Today, we look at the first time that Martha Kent made Superman’s costume for him.
In “When We First Met”, we spotlight the various characters, phrases, objects or events that eventually became notable parts of comic lore, like the first time someone said, “Avengers Assemble!” or the first appearance of Batman’s giant penny or the first appearance of Alfred Pennyworth or the first time Spider-Man’s face was shown half-Spidey/half-Peter. Stuff like that.
I could have sworn that somebody wrote in to ask me to do this one, but it wasn’t anywhere in my e-mails, so I don’t know who requested this one. Remember, if you send in a suggestion on Twitter or on Facebook, that’s fine, as, whatever, the post will still get covered, ya know? But I won’t remember who sent the suggestion in, so that’s why my e-mail (firstname.lastname@example.org) is always the best bet. Anyways, on with the show!
In the hit new CW TV series, Superman and Lois, the opening scene shows Superman springing into action, saving a kid, who compliments Superman’s “cool” costume and Superman replies, “Thanks, my mom made it for me.”
This, of course, was a direct reference to a sequence in Superman For All Seasons #1 (by Jeph Loeb, Tim Sale and Bjarne Hansen), where a little boy is once again saved by the Man of Steel…
and this happened to be the first time that we saw Superman in action…
One of the major changes in the Superman mythos after Crisis on Infinite Earths was that Superman’s adopted parents, Jonathan and Martha Kent, were still alive. Their impact then was continuous on Superman and it had an impact even on revisitations of his past, like Superman For All Seasons, which did a wonderful job trying to marry the Superman of the present (well, the then present) to the so-called “classic” Superman era.
As Mark Waid pointed out to me, though, Jeph Loeb got the “My mom made it for me” line from Lois & Clark: New Adventures of Superman (you can see it here).
In any event, that leads us to the question, “Okay, so his mom made him his costume, but when was that actually part of the official comic book continuity?”
An important thing to remember about Superman and about comic book superheroes in general is that the very IDEA of the superhero costume was, in effect, non-existent by the time that Action Comics #1 came out. That isn’t to say that there were no costumed heroes, as of course there were. The Phantom, for instance, appeared as a comic strip years before Action Comics #1 came out. However, while the Phantom certainly had a superhero costume, it really wasn’t the sort of traditional types that we associate with the period. No, the typical superhero costume of the late 1930s/early 1940s (which, in turn, would define the superhero costume for generations of superheroes to come) was essentially created by Joe Shuster’s design of Superman’s costume in Action Comics #1.
The interesting thing of it, though, is that Shuster was pretty clearly just looking to the tradition of the circus strongman with his initial design of Superman’s costume. The fabric is clearly nothing special. It’s barely even form-fitting.
Clearly, when the Superman feature began, his creators, Jerry Siegel and Joe Shuster, did not give much thought to Superman’s costume besides “it is his costume.” Heck, that was the case for most of the superheroes to follow Superman into the pages of the many different comic books of the era. People were not exactly going out of their way to give thought to how these things worked in practicality. Early Batman stories had Batman keeping his costume in a trunk at the foot of his bed. There was no thought about how Superman’s costume survives the bullets fired at him in Action Comics #1.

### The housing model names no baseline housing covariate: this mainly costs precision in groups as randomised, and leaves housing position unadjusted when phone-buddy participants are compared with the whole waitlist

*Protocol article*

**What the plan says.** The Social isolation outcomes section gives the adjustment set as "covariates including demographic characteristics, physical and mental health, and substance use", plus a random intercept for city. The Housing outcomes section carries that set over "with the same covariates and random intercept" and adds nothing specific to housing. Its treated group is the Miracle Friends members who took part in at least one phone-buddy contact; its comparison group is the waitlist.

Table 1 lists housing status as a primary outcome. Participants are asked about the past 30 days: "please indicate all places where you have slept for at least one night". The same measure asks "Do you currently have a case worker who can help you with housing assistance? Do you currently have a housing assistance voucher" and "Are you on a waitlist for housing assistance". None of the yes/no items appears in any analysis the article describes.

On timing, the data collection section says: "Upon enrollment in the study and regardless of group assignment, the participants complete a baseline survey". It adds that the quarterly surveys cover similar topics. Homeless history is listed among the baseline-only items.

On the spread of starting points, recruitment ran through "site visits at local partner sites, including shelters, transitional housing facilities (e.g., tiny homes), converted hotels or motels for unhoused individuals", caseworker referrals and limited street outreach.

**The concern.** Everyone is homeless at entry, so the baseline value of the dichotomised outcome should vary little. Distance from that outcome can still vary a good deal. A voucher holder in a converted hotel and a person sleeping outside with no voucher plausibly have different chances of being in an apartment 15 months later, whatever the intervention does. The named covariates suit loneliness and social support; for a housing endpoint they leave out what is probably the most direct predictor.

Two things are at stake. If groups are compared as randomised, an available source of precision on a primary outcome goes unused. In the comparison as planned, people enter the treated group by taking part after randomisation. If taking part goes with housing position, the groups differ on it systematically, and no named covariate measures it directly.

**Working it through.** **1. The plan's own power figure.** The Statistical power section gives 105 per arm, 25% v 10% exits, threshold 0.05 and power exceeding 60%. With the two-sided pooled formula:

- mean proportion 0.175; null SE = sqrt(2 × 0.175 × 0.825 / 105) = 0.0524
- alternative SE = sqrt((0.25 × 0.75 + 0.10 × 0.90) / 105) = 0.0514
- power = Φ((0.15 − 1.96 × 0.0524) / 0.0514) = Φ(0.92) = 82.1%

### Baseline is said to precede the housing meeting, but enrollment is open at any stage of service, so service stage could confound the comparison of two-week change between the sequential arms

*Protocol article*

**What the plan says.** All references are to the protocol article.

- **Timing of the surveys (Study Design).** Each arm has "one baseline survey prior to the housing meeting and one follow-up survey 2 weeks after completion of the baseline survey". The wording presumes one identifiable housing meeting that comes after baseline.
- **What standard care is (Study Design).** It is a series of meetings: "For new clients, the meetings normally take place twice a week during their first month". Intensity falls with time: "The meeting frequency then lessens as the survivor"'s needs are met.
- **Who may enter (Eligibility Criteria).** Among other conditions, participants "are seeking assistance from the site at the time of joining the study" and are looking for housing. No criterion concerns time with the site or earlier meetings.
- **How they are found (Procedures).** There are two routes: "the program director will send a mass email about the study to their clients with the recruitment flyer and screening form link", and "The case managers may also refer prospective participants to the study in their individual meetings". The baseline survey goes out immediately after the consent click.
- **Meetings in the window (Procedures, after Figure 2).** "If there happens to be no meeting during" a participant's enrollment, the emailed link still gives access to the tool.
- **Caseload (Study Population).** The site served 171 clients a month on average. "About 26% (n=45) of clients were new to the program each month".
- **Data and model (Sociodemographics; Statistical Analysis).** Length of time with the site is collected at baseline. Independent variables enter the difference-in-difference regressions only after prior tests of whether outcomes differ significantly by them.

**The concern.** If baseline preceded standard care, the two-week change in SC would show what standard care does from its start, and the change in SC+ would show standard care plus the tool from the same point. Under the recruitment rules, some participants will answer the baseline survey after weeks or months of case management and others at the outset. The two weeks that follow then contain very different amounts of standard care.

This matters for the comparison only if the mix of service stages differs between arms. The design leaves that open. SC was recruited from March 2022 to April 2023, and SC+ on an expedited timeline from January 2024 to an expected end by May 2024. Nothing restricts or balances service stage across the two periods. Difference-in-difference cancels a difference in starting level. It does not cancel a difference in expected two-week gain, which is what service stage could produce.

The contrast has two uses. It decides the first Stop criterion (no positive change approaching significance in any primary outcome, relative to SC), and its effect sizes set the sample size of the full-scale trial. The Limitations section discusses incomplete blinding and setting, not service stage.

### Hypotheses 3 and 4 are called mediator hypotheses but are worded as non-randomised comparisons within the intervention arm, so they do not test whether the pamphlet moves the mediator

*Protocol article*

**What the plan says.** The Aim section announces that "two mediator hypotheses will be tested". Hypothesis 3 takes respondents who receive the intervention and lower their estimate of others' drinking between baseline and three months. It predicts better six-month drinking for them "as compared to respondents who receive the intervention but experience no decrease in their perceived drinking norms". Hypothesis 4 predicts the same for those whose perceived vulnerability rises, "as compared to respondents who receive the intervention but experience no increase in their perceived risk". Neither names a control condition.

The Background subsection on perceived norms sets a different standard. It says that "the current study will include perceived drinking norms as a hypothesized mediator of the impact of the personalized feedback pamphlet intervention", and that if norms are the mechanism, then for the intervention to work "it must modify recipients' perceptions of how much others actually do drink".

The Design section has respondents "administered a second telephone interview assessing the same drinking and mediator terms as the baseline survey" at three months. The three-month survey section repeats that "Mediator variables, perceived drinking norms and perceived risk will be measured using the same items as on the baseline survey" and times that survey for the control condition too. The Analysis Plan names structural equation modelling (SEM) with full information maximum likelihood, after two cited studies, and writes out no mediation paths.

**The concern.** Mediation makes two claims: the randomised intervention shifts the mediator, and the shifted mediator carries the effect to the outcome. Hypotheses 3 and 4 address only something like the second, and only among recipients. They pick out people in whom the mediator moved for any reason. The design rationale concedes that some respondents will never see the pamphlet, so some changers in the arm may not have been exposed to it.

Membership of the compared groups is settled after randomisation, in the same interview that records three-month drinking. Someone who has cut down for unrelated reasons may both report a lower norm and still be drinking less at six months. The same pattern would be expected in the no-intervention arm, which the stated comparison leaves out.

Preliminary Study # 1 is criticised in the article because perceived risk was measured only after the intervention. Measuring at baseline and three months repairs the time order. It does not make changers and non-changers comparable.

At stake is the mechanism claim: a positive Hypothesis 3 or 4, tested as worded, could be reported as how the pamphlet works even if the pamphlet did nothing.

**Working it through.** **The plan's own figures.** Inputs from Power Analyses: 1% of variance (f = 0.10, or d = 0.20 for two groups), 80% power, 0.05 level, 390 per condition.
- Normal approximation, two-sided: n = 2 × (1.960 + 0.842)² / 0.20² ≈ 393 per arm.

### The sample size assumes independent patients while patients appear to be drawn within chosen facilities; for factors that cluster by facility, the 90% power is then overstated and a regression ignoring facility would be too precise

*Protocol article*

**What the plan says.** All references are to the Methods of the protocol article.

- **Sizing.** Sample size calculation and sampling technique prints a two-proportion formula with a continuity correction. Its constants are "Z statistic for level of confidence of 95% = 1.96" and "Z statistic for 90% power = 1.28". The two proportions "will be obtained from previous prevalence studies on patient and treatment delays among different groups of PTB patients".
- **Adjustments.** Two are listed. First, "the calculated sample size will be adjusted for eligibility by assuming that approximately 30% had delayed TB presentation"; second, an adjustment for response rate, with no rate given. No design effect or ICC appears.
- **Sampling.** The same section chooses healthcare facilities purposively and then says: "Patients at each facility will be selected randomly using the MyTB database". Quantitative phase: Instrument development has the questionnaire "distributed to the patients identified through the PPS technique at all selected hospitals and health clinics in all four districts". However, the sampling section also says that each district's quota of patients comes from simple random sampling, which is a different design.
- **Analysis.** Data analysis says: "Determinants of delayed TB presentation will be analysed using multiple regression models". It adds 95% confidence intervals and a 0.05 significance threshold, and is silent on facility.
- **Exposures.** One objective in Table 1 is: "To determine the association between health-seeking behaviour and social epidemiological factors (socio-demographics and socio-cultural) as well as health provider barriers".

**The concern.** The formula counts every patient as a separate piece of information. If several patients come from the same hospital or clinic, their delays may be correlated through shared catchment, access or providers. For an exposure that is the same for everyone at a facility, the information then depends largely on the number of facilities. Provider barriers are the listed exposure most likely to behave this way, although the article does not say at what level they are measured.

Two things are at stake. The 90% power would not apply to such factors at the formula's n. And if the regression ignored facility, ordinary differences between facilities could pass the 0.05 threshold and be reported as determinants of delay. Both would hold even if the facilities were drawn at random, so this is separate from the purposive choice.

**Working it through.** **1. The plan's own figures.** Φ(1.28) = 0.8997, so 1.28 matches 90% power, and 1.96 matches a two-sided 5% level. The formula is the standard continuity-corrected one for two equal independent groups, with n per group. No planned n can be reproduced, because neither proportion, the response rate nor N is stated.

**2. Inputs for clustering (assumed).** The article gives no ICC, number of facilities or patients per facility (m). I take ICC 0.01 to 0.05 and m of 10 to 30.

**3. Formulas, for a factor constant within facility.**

The costume wasn’t torn because the costume wasn’t torn. That really was the extent of the thought process.
Fascinatingly enough, when Siegel and Shuster finally got around to thinking about how Superman’s costume survives all of the damage that it is done to it, their reveal was that Superman simply CREATED this indestructible costume!
In 1940’s Superman #5 (by Siegel, Shuster and Wayne Boring), we learn that Superman’s costume is made out of a special cloth that Superman invented himself…
Of course, as you might expect, no one really necessarily paid attention to that concept, as I doubt even Siegel was really too confident in that solution. It was common back then for a new idea to show up in one of these stories and then instantly forgotten (like Superman’s ability to mold his face). However, it is definitely consistent in the comics of the era that his costume WAS indestructible. It just was sort of silent on WHY it was that way.
Superman did not get a real full-fledged origin until his tenth anniversary in Superman #53 (in a story by Bill Finger, Wayne Boring and Stan Kaye). Twenty issues later, in Superman #73, that same creative team re-visited Superman’s youth and added in a little addendum, where they revealed that Superman’s costume was created out of blankets found in baby Kal-El’s spaceship…
And his clothes were “super” all the way until Crisis on Infinite Earths. After Crisis, John Byrne came up with a concept that Superman has a sort of aura around him that keeps anything super close to his body protected. So his costume was just ordinary cloth, simply protected via the aura. The costume, though, was once again made by Martha Kent, as seen in Man of Steel #1…
Boy, Byrne sure did draw one heck of a Superman, huh?
So there ya go, the answer as to when Superman’s mom first made his costume is 1951’s Superman #73!
Thanks to whoever sent this suggestion in! If anyone has a suggestion for/question about a notable comic book first, drop me a line at email@example.com!
from Ultimate Comic Blog